GuantanamoBay. This is especially true of the U.S. detention facilities at Guantanamo Bay, Cuba, which have become a symbol in Europe for alleged U.S. overreaching. These facilities were established to detain the most dangerous individuals captured by U.S. and allied forces in Afghanistan. The United States has classified these prisoners as “unlawful” or “unprivileged” enemy combatants who are not entitled to the rights and privileges of prisoners of war under the Geneva Conventions but who may be held without criminal trial until hostilities are concluded. This classification has a long history in the laws and customs of war (describing individuals who fail to meet certain basic requirements, including a proper command structure, wearing uniforms, bearing arms openly, and eschewing direct attacks on civilians) and is fully recognized by the United States Supreme Court. Nothing in the Court’s 2006 Hamdan v. Rumsfeld decision, which invalidated the rules established for military commission trials, changed this.
Most European states, however, have signed and ratified Protocol I Additional, an addendum to the 1949 Geneva Conventions. This treaty was particularly promoted by the International Committee of the Red Cross, and its provisions attempt to regularize the status of unlawful combatants, especially the guerrilla and irregular fighters who comprised so many of the “national liberation movements” in the post–World War II period. It was, in fact, for this very reason that the United States rejected Protocol I. It is not a party to that instrument and is not bound by Protocol I’s requirements—except to the extent that they represent binding customary norms.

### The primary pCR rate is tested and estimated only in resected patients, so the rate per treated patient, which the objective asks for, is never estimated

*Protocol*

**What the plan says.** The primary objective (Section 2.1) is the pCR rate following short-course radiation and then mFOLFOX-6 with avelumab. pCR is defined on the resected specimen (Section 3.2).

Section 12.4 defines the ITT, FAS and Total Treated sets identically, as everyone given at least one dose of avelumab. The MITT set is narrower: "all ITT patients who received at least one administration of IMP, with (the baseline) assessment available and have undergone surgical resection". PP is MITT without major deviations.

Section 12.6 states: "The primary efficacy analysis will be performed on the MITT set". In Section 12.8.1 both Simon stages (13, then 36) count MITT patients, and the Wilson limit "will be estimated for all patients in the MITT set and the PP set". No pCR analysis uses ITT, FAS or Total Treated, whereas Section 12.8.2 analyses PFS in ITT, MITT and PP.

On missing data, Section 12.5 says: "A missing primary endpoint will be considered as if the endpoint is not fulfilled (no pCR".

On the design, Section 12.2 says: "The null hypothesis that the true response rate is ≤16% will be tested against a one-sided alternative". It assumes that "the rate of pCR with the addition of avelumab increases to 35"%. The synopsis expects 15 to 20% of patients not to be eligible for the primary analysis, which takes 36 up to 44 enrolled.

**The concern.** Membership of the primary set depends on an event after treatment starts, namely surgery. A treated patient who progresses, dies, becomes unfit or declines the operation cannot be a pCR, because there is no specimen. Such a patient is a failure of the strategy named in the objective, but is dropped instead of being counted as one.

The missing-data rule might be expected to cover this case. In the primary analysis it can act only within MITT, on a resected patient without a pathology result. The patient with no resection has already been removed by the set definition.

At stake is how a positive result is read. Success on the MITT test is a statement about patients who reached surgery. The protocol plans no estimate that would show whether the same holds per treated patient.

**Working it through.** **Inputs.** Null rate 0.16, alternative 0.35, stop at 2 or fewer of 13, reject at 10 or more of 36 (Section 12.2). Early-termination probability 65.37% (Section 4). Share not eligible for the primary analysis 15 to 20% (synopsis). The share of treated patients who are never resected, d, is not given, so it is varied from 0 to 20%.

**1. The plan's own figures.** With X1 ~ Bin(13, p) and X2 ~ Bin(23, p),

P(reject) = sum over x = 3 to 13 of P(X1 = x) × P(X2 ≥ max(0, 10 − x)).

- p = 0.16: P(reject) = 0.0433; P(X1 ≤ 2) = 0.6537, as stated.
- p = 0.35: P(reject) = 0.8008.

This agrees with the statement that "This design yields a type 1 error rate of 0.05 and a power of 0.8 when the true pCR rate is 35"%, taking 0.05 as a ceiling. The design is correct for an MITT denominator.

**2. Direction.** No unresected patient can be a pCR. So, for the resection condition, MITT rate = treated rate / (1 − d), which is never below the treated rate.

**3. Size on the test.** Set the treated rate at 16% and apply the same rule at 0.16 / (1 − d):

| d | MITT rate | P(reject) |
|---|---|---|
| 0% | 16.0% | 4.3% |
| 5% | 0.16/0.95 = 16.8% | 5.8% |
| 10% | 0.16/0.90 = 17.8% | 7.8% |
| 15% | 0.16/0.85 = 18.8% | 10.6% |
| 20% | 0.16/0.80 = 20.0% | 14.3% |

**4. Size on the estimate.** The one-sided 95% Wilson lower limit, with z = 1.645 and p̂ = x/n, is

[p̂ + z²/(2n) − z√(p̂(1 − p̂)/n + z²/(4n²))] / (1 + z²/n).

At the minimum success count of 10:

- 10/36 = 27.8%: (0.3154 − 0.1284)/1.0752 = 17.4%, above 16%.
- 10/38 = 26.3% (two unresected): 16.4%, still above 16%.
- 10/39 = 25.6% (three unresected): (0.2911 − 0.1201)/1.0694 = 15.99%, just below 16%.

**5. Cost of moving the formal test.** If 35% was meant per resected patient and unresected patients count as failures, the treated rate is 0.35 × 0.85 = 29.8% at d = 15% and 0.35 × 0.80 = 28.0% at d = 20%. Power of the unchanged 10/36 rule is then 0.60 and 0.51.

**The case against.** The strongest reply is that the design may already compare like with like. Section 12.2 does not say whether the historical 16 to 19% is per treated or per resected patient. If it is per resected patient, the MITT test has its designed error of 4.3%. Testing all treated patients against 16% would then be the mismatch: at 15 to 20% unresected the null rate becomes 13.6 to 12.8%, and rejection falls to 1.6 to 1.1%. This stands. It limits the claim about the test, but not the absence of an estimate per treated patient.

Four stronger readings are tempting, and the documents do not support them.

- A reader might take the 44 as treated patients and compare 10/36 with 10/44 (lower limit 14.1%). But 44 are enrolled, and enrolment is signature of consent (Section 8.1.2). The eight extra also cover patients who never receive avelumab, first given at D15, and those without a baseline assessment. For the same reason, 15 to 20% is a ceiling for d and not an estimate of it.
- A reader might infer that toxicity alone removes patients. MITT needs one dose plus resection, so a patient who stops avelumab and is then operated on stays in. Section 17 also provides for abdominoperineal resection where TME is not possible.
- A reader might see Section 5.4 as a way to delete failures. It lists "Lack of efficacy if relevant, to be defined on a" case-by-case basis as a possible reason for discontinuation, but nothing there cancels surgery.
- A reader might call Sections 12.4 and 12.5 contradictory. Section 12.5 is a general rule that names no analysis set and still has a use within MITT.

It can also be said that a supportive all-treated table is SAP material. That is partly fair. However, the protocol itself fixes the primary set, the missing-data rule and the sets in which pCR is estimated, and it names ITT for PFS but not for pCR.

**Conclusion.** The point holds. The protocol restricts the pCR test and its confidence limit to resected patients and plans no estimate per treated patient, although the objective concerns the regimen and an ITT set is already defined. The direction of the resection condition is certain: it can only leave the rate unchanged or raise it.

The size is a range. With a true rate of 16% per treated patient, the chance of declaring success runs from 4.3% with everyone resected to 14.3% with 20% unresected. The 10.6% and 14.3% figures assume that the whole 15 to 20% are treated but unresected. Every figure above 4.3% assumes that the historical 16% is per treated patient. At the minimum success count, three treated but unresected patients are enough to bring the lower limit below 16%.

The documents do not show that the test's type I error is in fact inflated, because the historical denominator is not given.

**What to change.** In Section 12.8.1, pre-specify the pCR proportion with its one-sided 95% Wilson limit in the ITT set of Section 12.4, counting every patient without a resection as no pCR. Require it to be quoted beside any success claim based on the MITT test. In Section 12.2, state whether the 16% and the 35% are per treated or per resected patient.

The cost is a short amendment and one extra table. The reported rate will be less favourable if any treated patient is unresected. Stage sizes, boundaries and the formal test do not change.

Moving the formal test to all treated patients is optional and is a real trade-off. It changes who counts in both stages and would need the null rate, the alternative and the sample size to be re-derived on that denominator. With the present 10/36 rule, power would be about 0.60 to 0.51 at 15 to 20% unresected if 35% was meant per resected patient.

Opponents of American policy in the war on terrorism commonly claim that, in fact, Protocol I does constitute a binding statement of customary law and argue incorrectly that the United States has recognized as much. To support this point, proponents of this claim generally cite the 1987 remarks of Michael Matheson, then serving as Deputy Legal Adviser, Department of State. A careful examination of Mr. Matheson’s remarks, however, reveals that he did not suggest that Protocol I constituted a restatement of customary international law, but merely that a number of its provisions might have that status. In this connection, he noted that, because of the difficulty in determining which rules enjoy sufficient “acceptance and observation” to be considered customary norms, “we have not attempted to reach an agreement on which rules are presently customary law, but instead have focused on which principles are in our common interests and therefore should be observed and in due course recognized as customary law.” This is, of course, a critical distinction between principles and rules in assessing what are the actual legal obligations of the United States. The U.S. has not accepted either that the category of “unlawful enemy combatant” has been abolished or that such individuals must be treated as Geneva POWs or civilian criminal defendants.